The Advertiser, Lyons, Friday Jan. 17, 1823
Canal Navigation. The following statements shews the amount of property which passed this village on the Erie Canal, in 1820 It will be recollected that this section of the canal was not navigable from the first of July till about the first of November
32,703 bbls. Flour
12,181 bbls. Salt
1,475 do. Provisions,
406 do Ashes.
7,849 bushels Wheat
92,507 feet Boards.
40,245 gallons Whiskey
14,492 lbs. Lard
87 tons Castings
349 boxes Soap
besides a great variety of articles, the amount of which in the aggregate, is considerable. The quantity of flour and salt is large, for the time the canal was navigable. The amount of toll collected on this section, is sufficient to shew the increasing importance of the "Big Ditch."
Wayne County Sentinel, Palmyra. Wed. March 30, 1825.
The Western Villages. - Under this head, some of the city papers have very properly noticed the extraordinary growth of several of the villages on the line of the Erie Canal since its partial completion; but we have not seen a single work respecting Palmyra . We cheerfully respond that great improvements are making in nearly all of our western villages, and few present greater evidences of the fact than the one in which we have the good fortune to be located. No speculating spirit has hurried its march of improvement beyond the degree which its own resources will warrant and sustain. Surrounded as it is by a wealthy and fertile country, and an enterprising and rapidly increasing population, it seem as if nature has heretofore done more for its facilities and importance that the citizens themselves. But we take pleasure in stating, that an enterprising spirit seldom witnessed, and a disposition to "put a shoulder to the wheel" to improve and raise up our village, is now universally manifested by them.
We had indulged a hope that a correct census of this village, accompanied by a minute statement of its growing condition, would be furnished for publication before this time; but we cannot forbear to mention, while on this subject, some of the great improvements now going on.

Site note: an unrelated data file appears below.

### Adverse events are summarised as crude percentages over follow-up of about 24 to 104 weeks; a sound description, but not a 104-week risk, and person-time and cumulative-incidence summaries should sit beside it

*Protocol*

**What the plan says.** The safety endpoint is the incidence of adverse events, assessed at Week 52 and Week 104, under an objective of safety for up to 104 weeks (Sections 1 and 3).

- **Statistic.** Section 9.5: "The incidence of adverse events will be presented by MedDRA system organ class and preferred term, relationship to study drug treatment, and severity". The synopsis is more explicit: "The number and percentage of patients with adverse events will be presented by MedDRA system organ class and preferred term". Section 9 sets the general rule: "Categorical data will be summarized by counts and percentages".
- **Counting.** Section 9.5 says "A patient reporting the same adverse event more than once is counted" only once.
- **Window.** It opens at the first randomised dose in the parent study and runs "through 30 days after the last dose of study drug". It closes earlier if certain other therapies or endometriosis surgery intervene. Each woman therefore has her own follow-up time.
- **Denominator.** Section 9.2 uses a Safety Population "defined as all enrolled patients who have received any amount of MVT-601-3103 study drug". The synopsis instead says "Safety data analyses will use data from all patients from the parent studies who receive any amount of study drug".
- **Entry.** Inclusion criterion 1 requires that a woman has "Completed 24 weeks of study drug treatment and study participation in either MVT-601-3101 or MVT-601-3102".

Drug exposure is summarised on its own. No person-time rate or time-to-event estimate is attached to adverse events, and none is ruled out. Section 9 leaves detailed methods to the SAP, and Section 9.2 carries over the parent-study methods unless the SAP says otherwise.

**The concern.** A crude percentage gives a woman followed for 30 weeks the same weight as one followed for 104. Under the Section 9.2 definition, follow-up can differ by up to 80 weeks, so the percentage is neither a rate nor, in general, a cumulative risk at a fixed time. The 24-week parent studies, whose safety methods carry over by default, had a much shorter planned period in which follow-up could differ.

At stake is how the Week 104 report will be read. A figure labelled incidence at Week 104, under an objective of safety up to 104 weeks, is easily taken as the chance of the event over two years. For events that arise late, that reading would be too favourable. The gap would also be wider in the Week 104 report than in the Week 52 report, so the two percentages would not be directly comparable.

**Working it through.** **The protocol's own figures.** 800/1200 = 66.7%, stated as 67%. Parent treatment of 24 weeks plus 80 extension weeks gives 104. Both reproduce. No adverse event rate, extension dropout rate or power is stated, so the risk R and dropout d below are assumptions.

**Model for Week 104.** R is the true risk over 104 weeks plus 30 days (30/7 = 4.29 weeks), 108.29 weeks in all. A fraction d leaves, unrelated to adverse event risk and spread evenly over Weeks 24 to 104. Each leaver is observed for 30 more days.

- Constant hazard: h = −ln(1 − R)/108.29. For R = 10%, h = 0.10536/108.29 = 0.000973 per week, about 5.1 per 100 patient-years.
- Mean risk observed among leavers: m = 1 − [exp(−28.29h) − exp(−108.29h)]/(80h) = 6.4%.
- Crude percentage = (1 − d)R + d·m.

New streets are laying out, and preparations for building are making. In addition to the three large and commodious store-house already erected in this village, three more are now building, which will probably be finished in the course of four weeks; an excellent and convenient wharf is also constructing by the Messrs. Thayres, connected with Rogers Basin. The business done on the canal last year, at this point, proved the necessity of these conveniences. The number of dwelling houses, merchants, and mechanics shops &c.,&c.,&c., to be erected the ensuing season, is greater, perhaps, than was ever before known in any season.
The Wayne Sentinel, Palmyra Wednesday, May 1, 1833
The great eastern mail is now received at this place, by the way of the Free Bridge and Vienna, from eight to ten hours earlier than it was before the change in the route, and generally in advance of the mail which is brought with all reasonable speed on horseback over the old route through Montezuma and Lyons - both leaving Elbridge simultaneously. The proprietors and the public have abundant reason to be well satisfied with the change. The particular arrangements of the stages over this route, we understand, will be announced to the public by the proprietors in a few days.
Syracuse Journal, April 26, 1852
The Canals. The Oneida Lake is still blockaded by ice, and boats from the east bound for Oswego will be obliged to come by way of this city for the present.
Business at this point started rather sluggishly, owing to the insufficiency of water. UP to 6 oíclock last evening there were 20 clearances ó all loaded, except one, with corn from Canton, Camillus and Bellisle. The amount of tolls received was $543.37. The water on the long level east was not high enough to permit the lockage of boats. The water was not let in here until Monday night, and consequently there have been no boats loaded.
Syracuse Journal, April 30 1852
Canal Tolls - The amount of canal tolls received at the Collector's office in this city during the first ten days of navigation, ending the month of April, the present year is $4,462.64. During the corresponding period last year, the amount received was $5,346.33 exceeding the present year by $883.69 - The decrease is much less than might have been anticipated from the embarrassments that have been experienced from scarcity of water, and from Railroad competition. The ensuing half month will doubtless put another face on the aspect of things.
Submitted by Richard Palmer